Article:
The images of devastation from earthquakes in New Zealand is still vivid in the mind's eye.
But life goes on. Cows still produce milk. And their milk still has to be processed. In what is believed to be a first in the world, Fonterra opened a milk drying plant in August that is believed to be earthquake proof.
The plant weighs nearly 20,000 tons, including a 130’ drying tower. It rests on 50 triple friction pendulum bearings, which allows the building to move up to 3’ in any lateral direction. It can process 15 tons per hour, making it one of the largest drying plants in the world.
The plant, located in the small town of Pahiatua on New Zealand’s North Island, was designed and built by GEA. The town was last hit by a 7.6 magnitude earthquake in 1934, but is ideally located to process milk from neighboring dairy farms.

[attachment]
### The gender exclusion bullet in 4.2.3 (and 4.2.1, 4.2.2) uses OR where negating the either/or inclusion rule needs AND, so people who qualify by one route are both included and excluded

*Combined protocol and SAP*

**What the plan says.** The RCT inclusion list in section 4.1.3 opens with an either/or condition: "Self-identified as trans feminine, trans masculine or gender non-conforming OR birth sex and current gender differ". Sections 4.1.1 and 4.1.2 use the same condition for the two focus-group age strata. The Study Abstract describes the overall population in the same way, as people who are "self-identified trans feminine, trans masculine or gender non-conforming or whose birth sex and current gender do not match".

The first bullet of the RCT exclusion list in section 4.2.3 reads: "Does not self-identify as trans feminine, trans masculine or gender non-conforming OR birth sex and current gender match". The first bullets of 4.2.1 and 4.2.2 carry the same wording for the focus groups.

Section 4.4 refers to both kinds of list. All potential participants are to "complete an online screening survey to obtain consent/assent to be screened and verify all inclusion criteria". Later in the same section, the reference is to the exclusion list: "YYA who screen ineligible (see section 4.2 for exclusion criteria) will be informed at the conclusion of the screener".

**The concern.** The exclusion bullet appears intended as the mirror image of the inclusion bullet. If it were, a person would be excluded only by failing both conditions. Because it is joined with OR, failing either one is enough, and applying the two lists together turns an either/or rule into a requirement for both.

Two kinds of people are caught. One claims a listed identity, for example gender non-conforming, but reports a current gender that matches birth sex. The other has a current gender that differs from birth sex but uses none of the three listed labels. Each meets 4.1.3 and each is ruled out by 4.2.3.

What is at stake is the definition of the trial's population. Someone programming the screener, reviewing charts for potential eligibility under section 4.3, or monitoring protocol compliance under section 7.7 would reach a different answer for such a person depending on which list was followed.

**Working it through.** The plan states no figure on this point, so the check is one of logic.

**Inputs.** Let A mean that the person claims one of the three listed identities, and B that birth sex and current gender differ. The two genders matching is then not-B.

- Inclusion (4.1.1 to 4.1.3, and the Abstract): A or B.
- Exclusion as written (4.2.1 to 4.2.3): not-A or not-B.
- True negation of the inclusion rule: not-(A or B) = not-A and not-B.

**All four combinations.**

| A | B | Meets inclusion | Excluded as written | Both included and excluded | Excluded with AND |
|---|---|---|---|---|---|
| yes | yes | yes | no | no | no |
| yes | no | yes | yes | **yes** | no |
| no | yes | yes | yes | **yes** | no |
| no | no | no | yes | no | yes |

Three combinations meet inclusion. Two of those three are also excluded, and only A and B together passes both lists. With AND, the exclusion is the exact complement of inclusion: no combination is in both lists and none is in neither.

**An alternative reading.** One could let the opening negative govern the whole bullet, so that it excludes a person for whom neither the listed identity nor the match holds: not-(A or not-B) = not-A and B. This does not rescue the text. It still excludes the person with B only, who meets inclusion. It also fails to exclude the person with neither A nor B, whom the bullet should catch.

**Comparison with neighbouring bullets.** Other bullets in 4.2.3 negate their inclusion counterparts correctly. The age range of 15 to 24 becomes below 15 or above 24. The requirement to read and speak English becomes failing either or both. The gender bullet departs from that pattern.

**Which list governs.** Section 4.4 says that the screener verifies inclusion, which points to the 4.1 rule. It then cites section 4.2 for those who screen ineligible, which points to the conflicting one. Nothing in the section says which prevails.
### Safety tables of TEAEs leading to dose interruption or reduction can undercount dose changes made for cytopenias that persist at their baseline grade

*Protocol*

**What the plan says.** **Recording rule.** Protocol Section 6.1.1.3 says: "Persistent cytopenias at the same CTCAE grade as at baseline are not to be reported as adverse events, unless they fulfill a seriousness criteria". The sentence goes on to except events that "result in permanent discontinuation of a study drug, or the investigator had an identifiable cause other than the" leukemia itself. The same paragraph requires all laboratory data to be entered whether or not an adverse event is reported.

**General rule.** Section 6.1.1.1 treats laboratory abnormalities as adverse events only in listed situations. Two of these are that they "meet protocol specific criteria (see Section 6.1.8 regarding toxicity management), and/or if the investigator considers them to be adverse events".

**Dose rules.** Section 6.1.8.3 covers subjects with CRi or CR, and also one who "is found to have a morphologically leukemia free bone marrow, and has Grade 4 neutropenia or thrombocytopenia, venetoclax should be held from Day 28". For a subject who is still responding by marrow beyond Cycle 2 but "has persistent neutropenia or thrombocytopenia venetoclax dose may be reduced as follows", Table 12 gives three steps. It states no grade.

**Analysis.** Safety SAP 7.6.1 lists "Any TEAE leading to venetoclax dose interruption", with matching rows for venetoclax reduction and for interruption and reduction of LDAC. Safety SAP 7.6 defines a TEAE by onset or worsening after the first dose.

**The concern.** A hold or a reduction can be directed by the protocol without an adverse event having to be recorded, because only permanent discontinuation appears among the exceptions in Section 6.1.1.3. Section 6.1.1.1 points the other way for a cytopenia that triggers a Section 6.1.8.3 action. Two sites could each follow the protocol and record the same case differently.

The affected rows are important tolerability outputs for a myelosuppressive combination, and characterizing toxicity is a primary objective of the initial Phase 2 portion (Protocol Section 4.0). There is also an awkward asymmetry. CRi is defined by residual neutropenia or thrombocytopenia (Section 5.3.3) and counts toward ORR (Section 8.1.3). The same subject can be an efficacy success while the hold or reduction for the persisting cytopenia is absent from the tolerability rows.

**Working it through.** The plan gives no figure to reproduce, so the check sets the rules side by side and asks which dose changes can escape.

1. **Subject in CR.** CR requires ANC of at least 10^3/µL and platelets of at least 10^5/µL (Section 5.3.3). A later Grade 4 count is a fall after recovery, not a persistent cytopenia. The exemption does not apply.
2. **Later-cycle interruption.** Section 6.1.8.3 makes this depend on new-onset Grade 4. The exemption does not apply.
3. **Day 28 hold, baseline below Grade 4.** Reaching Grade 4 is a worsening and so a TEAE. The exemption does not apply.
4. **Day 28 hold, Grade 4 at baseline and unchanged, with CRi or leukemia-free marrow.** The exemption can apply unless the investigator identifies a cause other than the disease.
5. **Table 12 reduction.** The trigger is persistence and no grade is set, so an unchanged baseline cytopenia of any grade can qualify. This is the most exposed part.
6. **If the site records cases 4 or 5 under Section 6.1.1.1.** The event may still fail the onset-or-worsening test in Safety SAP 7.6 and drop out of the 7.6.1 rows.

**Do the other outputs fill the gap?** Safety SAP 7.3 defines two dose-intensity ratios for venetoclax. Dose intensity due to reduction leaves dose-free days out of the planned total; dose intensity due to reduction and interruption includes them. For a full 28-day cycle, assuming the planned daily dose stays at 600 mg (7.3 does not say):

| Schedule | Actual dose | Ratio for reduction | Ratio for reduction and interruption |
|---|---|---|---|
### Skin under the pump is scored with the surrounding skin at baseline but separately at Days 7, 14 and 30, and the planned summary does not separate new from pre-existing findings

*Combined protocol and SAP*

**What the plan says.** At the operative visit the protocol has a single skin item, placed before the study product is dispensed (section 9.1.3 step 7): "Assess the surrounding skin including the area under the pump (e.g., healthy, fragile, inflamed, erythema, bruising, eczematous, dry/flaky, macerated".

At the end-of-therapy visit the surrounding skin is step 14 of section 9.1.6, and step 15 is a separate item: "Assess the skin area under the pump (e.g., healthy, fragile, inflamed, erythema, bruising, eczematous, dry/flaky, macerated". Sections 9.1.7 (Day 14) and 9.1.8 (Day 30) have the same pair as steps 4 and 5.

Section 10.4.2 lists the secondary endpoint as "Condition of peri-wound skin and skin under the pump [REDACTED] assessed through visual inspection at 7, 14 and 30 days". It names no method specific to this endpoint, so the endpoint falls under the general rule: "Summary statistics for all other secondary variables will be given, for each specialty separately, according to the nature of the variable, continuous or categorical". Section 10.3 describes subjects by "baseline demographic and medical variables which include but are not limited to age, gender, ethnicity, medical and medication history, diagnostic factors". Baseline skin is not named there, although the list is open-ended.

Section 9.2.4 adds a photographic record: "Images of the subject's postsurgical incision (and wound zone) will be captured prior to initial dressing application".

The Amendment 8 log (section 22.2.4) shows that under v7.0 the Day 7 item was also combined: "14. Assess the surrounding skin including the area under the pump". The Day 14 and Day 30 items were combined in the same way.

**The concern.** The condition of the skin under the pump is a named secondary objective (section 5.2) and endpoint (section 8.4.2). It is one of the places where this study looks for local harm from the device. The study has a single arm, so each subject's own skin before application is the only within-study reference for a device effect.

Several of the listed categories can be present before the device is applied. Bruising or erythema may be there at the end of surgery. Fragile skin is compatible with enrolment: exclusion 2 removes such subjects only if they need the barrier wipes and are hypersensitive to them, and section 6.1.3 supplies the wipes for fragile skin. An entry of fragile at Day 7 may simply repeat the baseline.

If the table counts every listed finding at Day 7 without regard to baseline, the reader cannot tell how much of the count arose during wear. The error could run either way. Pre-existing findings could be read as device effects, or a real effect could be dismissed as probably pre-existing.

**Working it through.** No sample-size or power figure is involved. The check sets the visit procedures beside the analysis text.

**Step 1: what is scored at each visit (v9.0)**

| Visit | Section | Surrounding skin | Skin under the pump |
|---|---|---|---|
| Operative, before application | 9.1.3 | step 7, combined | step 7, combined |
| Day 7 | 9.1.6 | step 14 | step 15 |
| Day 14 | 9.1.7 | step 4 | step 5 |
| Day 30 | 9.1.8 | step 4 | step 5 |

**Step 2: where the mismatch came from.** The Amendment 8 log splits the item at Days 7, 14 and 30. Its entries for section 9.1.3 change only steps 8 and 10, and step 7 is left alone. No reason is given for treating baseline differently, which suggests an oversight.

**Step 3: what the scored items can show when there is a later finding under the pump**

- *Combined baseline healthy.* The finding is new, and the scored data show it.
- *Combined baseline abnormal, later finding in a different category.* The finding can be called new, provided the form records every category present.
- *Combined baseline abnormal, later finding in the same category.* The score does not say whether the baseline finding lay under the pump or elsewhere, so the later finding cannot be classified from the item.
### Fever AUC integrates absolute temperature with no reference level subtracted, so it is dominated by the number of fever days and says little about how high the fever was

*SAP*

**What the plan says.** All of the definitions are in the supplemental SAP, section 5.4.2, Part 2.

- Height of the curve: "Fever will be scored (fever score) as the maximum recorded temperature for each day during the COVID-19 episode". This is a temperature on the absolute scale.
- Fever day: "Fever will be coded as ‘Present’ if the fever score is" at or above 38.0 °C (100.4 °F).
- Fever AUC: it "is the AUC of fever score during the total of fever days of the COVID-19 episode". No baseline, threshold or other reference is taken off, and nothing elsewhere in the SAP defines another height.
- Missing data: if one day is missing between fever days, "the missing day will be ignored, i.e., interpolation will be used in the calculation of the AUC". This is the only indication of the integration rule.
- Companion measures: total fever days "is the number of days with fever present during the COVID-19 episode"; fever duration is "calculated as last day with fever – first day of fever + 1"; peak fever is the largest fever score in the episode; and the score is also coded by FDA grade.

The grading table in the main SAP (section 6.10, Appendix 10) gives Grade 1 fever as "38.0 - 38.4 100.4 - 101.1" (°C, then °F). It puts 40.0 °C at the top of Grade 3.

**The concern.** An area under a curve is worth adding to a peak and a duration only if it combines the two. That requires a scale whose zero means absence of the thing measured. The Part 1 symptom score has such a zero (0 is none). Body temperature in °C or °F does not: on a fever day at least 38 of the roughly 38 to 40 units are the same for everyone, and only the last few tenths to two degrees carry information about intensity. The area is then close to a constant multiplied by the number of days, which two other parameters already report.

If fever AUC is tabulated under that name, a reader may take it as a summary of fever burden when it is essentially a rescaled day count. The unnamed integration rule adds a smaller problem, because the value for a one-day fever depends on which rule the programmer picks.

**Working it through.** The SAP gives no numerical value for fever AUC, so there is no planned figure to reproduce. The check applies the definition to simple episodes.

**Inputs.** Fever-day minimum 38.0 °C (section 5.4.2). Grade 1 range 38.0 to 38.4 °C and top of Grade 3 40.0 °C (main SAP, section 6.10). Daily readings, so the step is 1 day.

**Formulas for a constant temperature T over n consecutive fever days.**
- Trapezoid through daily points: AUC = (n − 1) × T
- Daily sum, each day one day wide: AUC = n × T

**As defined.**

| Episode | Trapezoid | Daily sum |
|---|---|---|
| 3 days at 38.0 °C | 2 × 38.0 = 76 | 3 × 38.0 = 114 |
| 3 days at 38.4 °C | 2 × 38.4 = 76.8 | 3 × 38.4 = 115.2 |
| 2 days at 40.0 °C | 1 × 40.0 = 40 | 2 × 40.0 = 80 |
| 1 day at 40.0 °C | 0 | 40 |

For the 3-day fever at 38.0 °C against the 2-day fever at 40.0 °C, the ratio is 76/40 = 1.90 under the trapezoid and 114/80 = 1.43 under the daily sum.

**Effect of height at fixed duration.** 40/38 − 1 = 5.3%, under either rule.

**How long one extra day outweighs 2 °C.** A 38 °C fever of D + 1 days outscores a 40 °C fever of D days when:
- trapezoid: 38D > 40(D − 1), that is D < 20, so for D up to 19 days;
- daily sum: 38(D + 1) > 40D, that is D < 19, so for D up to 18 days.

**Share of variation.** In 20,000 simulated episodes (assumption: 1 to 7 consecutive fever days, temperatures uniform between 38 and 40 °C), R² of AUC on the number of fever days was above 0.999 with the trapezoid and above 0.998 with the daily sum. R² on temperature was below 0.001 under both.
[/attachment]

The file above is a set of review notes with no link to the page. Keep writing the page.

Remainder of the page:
Although the main building is isolated from earthquake shocks and movement, the ancillary structures are not. Consequently, each supply line for steam, acid, milk, chemicals and electricity must also be able to withstand movement of 3’ in any direction. “We have used a seismic loop on all the supply lines that gives them enough slack while being supported adequately as well,” says Gary Reynolds, GEA’s project manager for the site.
The site also includes a reverse osmosis facility which can process up to 2 million liters of ‘cow water’ per day. This ‘cow water’ is recovered from the milk drying process, and once purified, can be reused in the plant. As a result, the plant is nearly self-sufficient in water.
The entire complex was completed in less than two years. “In global terms, that is quick for an ordinary plant but for a unique, market leading project like this, it’s extraordinary,” says Reynolds.